Phase Two: Integrate Informal and Formal Systems into a Human Geographic Issue Management System (HGIMS)
In Phase 1 we describe the neighborhoods. In Phase 2 this knowledge is used to facilitate resolution of citizen issues to improve local conditions, foster trust in civic institutions and provide predictability for residents in working with the city.
We call this process of management a Human Geographic Issue Management System (HGIMS).
HGIMS is a means to integrate the interests and issues of citizens in their unique geographic settings with the resources of institutions. The goal is to foster an optimal mix of social, financial and natural capital on a predictable and permanent basis. It is a process of creating an environment of empowerment that comes from the “inside out” and “bottom up” through citizens participating in their own solutions.
As the interests, issues and resources of neighborhood residents are brought to awareness of the formal institutions, strategies are developed for integrating informal and formal systems, optimizing city resources in the fullest manner. As citizens gain experiences in successful civic engagement, more and more citizens free up their energy to deal with the larger community challenges around them. The key is to start where people are and to ensure that collaborative strategies, including program and policy initiatives, reflect the social reality of people in each area. Ultimately this successful process becomes a functioning part of the culture and is handed onto the next generation who can independently own their future.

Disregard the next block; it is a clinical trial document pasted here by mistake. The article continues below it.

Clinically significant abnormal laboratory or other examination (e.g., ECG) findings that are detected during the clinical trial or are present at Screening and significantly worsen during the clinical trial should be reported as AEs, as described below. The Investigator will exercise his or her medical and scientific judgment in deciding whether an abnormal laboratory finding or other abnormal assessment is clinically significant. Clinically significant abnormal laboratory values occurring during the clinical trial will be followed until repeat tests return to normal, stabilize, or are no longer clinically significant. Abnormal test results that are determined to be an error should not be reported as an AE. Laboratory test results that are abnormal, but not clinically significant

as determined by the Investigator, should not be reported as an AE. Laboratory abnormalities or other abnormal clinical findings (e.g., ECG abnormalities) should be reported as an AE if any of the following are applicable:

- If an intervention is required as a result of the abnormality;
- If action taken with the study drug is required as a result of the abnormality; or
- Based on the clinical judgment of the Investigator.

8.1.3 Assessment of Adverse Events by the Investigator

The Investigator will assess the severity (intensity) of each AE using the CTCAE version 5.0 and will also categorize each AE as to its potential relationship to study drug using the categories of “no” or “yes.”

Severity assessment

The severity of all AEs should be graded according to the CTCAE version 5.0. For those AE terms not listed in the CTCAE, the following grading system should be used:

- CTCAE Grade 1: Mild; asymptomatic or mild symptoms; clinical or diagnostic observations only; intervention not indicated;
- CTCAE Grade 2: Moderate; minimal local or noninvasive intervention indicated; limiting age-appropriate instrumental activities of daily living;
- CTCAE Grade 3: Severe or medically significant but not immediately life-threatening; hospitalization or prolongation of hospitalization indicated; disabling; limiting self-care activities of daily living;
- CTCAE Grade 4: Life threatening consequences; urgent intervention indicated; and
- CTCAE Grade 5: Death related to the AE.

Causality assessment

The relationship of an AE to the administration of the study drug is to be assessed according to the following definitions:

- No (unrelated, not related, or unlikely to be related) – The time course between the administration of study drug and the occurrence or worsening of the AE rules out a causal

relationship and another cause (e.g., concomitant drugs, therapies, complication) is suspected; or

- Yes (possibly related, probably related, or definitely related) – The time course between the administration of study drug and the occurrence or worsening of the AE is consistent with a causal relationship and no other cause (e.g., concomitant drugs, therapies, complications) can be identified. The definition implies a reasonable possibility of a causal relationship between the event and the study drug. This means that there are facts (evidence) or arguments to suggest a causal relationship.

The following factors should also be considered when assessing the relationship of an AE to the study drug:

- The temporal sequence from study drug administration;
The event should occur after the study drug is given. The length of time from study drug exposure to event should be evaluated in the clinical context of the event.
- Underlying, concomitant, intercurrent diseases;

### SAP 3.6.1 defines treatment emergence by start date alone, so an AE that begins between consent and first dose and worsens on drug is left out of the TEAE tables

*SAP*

Starting Small – Upper Ninth Ward, St. Rock, Seventh Ward
The ultimate goal is to include the entire city of New Orleans. We will start with three rapidly changing neighborhoods in the ‘back-of-town’. These neighborhoods are historically and culturally significant. At least parts of these neighborhoods are in transition, especially the areas bordering the recently gentrified Marigny and Bywater neighborhoods.
Soon after starting the study, CSEPP managers will recruit and hire local citizens to conduct the majority of the study work.
Howard Duhon, HowardJDuhon@gmail.com
Kevin Preister, email@example.com
2015 New Orleans Neighborhoods, A Cultural Guide, Charleston: The History Press.